The recent snow and ice has increased the number of potholes and crumbling edges of the tarmac. Many of the lanes are awash with water, some of which runs off the fields. It is the job of the ditches to absorb this, but their capacity is not always sufficient to contain it all. Barrows Lane was particularly damaged. Imagine driving along there in the dark without a depth gauge. The traffic cones are a necessary warning.

Field-kept horses are far more inquisitive than the more nonchalant New Forest ponies. One be-rugged example, as eager as its cousin in Flexford Lane, rushed silently over to the five-barred gate before I had been able to photograph it in the process of grazing. The creature had competition from its smaller, bridled, companion.

Both fixed me with a persuasive, pleading, gaze until the larger animal tossed its head in disgust. I wonder whether the smaller creature could be a forest pony in the process of being backed, which is the term for breaking in for riders. This might make sense of both the bridle, the application of which it would resist, and the lack of a rug. New Forest ponies are definitely the more hardy.

This evening we dined on a plentiful second helping of Hordle Chinese Take Away set meal for two with which Jackie drank Hoegaarden and I drank more of the Azinhaga Portuguese red.

A Bottle Of Rum

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Today I scanned another batch of negatives from the long walk of July 2003. I have managed to become slightly out of sequence, but who cares? I never had much idea of where I was, anyway.

The first few were images from the early stages of the row, as Sam, with James’s guidance, left Henley and enjoyed the width of the River Thames, as he approached Sandford Lock.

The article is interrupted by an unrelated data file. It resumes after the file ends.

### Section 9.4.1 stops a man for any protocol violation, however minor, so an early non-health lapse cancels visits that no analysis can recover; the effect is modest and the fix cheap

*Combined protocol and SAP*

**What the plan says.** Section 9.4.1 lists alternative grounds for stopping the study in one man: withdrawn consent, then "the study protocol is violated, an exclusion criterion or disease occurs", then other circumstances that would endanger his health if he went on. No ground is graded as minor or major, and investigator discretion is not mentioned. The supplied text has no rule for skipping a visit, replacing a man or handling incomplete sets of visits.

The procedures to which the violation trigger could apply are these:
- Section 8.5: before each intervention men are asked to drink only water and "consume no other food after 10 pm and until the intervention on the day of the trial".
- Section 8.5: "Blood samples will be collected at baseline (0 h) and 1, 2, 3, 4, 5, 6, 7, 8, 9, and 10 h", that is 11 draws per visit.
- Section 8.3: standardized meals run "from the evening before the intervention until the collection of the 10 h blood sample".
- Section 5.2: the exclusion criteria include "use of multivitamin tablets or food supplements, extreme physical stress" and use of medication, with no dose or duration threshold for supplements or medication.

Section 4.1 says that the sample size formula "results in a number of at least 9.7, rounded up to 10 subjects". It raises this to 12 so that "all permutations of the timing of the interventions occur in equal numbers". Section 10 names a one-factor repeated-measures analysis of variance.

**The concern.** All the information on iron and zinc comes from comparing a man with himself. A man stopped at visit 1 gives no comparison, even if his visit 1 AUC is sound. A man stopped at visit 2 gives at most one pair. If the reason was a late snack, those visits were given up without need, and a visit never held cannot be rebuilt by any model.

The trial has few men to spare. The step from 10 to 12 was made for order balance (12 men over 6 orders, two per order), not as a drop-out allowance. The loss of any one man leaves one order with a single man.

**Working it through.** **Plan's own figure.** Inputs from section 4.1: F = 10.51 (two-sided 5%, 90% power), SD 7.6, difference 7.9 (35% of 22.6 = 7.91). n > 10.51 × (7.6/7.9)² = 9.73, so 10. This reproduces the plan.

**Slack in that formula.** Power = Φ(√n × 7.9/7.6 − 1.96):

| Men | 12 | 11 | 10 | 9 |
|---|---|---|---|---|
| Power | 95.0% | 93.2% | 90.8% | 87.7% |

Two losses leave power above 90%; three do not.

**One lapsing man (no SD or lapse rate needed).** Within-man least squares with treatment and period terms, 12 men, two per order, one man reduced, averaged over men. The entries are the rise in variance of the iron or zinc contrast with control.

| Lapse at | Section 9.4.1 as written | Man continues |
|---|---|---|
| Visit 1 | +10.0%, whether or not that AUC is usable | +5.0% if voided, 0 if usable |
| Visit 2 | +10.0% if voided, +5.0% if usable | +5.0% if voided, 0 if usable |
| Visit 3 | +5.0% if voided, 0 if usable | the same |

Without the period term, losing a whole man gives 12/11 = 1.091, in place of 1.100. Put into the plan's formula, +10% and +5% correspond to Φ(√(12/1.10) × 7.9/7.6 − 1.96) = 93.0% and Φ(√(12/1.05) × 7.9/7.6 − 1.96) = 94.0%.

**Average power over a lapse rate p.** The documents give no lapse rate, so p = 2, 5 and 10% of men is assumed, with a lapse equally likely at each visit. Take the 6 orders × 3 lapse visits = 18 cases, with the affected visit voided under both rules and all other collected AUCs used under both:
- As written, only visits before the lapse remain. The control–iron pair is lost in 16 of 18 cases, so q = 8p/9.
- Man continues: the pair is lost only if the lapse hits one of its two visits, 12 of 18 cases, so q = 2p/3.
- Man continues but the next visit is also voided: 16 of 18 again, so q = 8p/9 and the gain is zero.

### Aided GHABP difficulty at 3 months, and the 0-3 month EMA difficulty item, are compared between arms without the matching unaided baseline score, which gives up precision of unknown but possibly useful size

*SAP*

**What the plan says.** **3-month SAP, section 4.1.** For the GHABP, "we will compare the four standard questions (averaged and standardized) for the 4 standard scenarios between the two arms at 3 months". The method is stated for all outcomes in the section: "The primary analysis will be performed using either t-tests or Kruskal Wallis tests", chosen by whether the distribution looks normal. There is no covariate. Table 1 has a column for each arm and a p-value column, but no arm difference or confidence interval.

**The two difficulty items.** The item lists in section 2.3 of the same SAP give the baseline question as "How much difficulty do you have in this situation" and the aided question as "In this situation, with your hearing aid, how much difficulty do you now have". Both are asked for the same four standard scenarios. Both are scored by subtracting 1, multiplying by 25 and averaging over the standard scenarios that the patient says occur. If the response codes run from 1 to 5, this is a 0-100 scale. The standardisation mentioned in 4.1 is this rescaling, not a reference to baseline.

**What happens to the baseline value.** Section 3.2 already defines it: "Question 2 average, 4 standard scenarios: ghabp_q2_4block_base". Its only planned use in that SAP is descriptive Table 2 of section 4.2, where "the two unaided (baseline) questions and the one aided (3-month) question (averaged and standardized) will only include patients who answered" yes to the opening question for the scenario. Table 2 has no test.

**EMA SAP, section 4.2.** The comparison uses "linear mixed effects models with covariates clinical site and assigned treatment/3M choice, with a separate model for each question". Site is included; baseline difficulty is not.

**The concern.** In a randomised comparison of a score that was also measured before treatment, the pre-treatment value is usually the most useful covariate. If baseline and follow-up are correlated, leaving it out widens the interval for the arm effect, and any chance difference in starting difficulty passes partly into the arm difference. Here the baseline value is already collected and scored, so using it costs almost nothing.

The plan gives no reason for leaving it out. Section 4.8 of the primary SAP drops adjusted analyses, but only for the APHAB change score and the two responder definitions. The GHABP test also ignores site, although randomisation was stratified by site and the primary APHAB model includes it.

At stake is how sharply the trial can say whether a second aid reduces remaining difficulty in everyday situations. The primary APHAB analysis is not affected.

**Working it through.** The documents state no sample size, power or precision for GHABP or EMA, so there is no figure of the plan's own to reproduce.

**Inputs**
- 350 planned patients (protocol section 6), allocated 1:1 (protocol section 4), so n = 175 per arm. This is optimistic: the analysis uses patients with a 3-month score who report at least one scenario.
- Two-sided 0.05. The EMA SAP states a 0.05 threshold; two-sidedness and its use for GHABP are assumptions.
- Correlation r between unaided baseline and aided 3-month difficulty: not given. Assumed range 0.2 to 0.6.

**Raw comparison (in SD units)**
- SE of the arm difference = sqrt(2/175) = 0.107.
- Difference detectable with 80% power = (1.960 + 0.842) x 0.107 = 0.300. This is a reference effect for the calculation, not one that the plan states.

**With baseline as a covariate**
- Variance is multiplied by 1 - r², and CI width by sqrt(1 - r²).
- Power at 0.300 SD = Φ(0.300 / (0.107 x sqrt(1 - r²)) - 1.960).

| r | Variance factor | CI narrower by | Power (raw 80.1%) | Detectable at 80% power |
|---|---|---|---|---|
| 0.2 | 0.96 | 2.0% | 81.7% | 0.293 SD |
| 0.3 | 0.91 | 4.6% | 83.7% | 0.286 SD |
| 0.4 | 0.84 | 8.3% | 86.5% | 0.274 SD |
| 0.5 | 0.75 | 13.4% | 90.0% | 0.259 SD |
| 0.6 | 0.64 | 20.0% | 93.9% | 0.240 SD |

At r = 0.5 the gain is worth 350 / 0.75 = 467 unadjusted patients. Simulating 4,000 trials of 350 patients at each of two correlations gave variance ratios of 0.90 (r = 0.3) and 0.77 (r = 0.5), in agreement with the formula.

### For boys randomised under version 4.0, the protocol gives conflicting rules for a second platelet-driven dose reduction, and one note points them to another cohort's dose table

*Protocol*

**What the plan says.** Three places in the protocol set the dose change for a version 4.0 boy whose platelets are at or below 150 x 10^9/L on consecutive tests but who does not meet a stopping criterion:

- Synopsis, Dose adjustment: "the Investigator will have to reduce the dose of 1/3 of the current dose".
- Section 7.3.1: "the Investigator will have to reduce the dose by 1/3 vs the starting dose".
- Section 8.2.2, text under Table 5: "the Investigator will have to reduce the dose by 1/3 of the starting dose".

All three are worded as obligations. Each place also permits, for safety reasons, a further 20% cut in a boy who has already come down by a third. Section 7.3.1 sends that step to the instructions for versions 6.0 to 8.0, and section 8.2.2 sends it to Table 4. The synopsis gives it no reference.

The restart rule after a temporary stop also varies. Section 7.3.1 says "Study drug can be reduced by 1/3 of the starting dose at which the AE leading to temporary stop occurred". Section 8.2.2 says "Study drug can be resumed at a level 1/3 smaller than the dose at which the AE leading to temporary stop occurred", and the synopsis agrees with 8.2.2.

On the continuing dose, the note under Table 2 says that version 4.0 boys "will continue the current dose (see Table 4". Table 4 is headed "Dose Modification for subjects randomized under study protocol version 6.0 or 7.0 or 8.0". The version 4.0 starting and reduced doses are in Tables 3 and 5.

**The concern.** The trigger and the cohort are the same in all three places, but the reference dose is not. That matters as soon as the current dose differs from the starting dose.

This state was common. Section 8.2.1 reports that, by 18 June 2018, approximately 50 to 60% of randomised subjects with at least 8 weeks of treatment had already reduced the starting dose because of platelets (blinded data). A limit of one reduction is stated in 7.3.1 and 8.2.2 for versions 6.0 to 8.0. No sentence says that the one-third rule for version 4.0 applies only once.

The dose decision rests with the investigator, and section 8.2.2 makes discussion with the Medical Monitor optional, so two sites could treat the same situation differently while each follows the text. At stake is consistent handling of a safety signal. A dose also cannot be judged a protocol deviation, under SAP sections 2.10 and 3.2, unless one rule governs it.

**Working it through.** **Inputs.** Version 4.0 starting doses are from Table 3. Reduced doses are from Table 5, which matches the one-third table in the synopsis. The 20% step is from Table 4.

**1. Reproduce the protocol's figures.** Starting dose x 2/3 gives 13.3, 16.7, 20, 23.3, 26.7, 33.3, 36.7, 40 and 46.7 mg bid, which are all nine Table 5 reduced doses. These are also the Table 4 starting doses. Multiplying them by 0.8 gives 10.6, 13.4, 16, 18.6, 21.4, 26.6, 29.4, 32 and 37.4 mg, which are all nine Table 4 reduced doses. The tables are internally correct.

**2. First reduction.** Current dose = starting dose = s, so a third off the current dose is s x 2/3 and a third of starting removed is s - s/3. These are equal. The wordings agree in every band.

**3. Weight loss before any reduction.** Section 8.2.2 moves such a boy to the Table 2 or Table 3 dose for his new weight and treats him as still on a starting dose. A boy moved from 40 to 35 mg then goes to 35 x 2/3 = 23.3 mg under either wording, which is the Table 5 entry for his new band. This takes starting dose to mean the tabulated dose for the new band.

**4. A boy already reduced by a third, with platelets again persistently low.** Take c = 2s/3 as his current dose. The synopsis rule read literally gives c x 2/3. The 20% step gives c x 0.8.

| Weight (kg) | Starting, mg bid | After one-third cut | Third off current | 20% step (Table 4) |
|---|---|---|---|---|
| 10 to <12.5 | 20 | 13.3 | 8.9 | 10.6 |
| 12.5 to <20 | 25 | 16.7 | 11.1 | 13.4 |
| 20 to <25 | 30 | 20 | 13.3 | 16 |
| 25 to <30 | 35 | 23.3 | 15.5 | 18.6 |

James rowing

Once through, James took the oars,

Girl in punt

and we soon passed a young lady in a punt considering modelling for Ophelia.

Cattle and horses, with their foal, drank from the river,

while a red-legged partridge took her chicks for an airing. Can you spot two in the second picture?

Sam and James in Pacific Pete 7.03

Fast forward to Napton where, with far less oar-space, the lads were making their way through the moored narrowboats.

Don, Sam and friends

It was quite likely The King’s Head where we enjoyed a meal and a drink with friends we had found. I was not to know it at the time, but, Don in the front of the image, had given Sam a bottle of rum with instructions not to open it until he had won the Atlantic race. Fortunately he was victorious, and, as a thank you for my support, was to start on it with me.

Just beyond that location is the 250 metres long Newbold Tunnel. As we didn’t have a horse, a couple with a narrowboat offered to tow Pacific Pete through it. Here are the preparations taking place.

Bridge underside 7.03

This underside of a bridge may or may not be part of the tunnel, but it would be similar.

Goodness knows how I reached the other side, but the standard of towpath was all downhill from here. However, I did, and was able to photograph grasses, burdock, and convolvulus clogging up the potholed paths.

This evening we dined on Jackie’s splendid turkey fillets jalfrezi, perfectly aromatic and colourful pilau rice, and small vegetable samosas. The culinary Queen drank more of the Coquimbo and I finished the Shiraz.